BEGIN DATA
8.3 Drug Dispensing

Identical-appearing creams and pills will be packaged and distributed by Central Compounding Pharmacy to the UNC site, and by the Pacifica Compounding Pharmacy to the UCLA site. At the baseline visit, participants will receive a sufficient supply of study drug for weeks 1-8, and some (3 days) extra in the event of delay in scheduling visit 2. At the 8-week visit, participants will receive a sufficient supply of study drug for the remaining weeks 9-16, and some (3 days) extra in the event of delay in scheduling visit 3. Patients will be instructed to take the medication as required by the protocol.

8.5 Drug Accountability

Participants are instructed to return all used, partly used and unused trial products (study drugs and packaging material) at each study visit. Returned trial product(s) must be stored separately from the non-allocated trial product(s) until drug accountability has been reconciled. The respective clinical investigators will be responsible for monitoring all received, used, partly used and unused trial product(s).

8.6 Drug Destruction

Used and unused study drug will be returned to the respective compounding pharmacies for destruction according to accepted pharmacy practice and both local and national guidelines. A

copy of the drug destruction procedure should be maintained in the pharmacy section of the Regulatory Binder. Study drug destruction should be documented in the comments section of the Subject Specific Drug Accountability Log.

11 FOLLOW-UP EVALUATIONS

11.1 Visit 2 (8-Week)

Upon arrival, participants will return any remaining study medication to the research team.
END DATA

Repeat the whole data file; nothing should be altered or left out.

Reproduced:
8.3 Drug Dispensing

Identical-appearing creams and pills will be packaged and distributed by Central Compounding Pharmacy to the UNC site, and by the Pacifica Compounding Pharmacy to the UCLA site. At the baseline visit, participants will receive a sufficient supply of study drug for weeks 1-8, and some (3 days) extra in the event of delay in scheduling visit 2. At the 8-week visit, participants will receive a sufficient supply of study drug for the remaining weeks 9-16, and some (3 days) extra in the event of delay in scheduling visit 3. Patients will be instructed to take the medication as required by the protocol.

8.5 Drug Accountability

Participants are instructed to return all used, partly used and unused trial products (study drugs and packaging material) at each study visit. Returned trial product(s) must be stored separately from the non-allocated trial product(s) until drug accountability has been reconciled. The respective clinical investigators will be responsible for monitoring all received, used, partly used and unused trial product(s).

8.6 Drug Destruction

Used and unused study drug will be returned to the respective compounding pharmacies for destruction according to accepted pharmacy practice and both local and national guidelines. A

copy of the drug destruction procedure should be maintained in the pharmacy section of the Regulatory Binder. Study drug destruction should be documented in the comments section of the Subject Specific Drug Accountability Log.

11 FOLLOW-UP EVALUATIONS

11.1 Visit 2 (8-Week)

Upon arrival, participants will return any remaining study medication to the research team.